Fashion Digest: Stylin’ and Profilin’ : Female Professors Dressed Sharp


Lena Williams

Lena Williams, Columnist

Two issues ago, I wrote about three male faculty members who dress very well, so it would be a crime if I did not write about the women! Due to the history of how women are perceived and treated in our society, fashion still is a form of expressing who we are and who we want to be. Prominent designers in the fashion world, such as Coco Chanel and Diane Von Furstenberg, created pieces of clothing symbolizing women’s strength and confidence (The suit! The wrap dress!). Even though I chatted briefly with these women, I sensed strong-willed characteristics in all three.

The first person I would like to introduce you to is Dr. Melanie Shepherd, Associate Professor of Philosophy. I asked why she likes to dress nicely, and she said she likes to look presentable in front of her students. Next, I asked where she shops. She said that she likes shopping online, especially on Nordstrom’s website because of the free shipping, free return policy! Lastly, she shared the lowdown on her staple pieces of dresses and red shoes: They add a pop of color to any neutral get-up.

The next person I interviewed was Dr. Elisa Korb, who is Assistant Professor and Chair of Fine Arts. Many of you may recognize her name from her recent success on “Jeopardy!” The reason behind Dr. Korb’s sophisticated style is the fact that she wore a uniform in Catholic school. She also feels that her style arose from the unspoken competition among females to look good. She often shops at stylish, moderately priced clothing stores such as Zara, an H&M-owned European store called COS, Target and Old Navy. Dr. Korb said her staple pieces are mostly black, and she puts an emphasis on shoes and accessories. She told me that she acquired that fashion tip from

her grandmother. Her grandmother always said, “Get really inexpensive black basic pieces, but shoes and accessories are what makes the outfit.”

Last but not least, I chatted with Dr. Corina Slaff, Associate Professor and Chair of Business. She said she dresses well simply because she enjoys doing so, and it’s not due to her European roots – even at a young age she dressed herself her way. For the most part, she shops on online. However, she enjoys going to department stores such as Neiman Marcus, Saks Fifth Avenue, Bloomingdales, and Nordstrom. “I do not necessarily focus on the retailer but the brand that suites my personality,” said Slaff.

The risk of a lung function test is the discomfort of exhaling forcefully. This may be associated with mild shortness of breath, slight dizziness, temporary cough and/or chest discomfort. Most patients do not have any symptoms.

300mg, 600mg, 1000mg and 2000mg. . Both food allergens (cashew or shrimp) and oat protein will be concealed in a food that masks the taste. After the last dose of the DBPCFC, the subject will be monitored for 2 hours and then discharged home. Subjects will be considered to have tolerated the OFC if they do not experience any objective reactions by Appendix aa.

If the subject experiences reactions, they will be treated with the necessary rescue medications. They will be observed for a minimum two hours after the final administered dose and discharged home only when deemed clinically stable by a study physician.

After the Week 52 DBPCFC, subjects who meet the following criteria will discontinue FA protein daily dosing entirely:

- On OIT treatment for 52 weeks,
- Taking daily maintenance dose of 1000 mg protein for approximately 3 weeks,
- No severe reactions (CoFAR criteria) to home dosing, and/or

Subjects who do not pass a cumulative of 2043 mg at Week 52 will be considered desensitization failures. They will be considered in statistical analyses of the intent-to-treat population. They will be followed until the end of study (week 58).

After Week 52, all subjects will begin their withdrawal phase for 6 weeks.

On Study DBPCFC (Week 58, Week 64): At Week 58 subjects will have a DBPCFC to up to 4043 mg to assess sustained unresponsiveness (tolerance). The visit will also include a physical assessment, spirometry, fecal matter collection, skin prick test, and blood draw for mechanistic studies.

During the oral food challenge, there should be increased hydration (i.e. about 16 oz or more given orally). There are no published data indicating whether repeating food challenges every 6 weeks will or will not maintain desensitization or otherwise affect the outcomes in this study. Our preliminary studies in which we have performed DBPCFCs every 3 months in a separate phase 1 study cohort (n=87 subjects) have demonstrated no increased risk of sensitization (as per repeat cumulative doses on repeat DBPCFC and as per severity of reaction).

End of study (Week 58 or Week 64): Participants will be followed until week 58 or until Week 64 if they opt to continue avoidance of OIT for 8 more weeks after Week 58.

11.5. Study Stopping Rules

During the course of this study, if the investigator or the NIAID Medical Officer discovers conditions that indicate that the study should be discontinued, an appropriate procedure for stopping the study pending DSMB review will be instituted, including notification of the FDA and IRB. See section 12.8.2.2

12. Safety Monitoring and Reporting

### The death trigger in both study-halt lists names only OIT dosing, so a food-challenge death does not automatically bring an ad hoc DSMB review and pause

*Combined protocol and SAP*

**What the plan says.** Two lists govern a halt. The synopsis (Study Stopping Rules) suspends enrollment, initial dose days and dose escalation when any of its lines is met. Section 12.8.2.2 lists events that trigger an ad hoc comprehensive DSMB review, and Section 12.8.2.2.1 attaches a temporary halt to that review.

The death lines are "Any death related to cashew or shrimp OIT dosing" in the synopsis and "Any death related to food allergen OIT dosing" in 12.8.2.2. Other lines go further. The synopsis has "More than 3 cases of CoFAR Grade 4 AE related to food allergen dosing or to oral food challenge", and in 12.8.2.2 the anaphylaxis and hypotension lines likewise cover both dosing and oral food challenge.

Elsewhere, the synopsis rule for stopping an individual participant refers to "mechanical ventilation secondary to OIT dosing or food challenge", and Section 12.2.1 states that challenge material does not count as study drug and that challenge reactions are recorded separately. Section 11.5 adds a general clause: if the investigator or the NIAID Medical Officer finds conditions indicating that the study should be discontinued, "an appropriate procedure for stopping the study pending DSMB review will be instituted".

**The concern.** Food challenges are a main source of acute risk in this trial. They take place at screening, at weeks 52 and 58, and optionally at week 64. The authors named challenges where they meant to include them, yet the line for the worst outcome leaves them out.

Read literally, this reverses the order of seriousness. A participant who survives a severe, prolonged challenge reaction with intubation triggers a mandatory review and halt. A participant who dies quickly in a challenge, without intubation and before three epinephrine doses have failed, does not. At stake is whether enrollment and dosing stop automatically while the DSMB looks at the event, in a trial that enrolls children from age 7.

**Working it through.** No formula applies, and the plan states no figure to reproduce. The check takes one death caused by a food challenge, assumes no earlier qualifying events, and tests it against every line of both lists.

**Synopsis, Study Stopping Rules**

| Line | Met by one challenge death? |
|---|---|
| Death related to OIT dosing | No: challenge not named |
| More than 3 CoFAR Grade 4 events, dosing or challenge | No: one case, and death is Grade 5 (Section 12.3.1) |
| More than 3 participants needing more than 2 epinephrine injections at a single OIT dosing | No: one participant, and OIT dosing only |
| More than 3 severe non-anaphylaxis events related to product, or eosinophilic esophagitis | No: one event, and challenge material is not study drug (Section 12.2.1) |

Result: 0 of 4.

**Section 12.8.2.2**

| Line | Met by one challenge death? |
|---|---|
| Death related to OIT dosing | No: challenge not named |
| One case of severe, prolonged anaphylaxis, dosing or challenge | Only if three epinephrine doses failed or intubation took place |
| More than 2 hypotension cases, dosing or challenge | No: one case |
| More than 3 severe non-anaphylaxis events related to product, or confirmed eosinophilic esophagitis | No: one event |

She tends to gravitate towards accessories because she believes that “accessories make the ensemble.” When I walked into her office, I instantly noticed the many rings and bracelets that she was wearing. Slaff spoke about one ring in particular, a family heirloom that was made for her mother-in-law. It’s also her husband’s birthstone, she said.

Just as I did when I interviewed the men, I asked all three if they would make it mandatory for students to dress well for class every day. Surprisingly, they all said no! Even though it would be appreciated if students put more effort into getting dressed for class, they said they understand the casual culture of college and why the majority of students tend to dress more comfortably. They agreed that students should be able to express their individuality through their sartorial choices. Korb said students should definitely care about their hygiene, but sweatpants are fine!

Dr. Elisa Korb  Assistant Professor and Chair of Fine Arts
Dr. Elisa Korb
Assistant Professor and Chair of Fine Arts
Dr. Melanie Shepard Associate Professor of Philosophy
Dr. Melanie Shepard
Associate Professor of Philosophy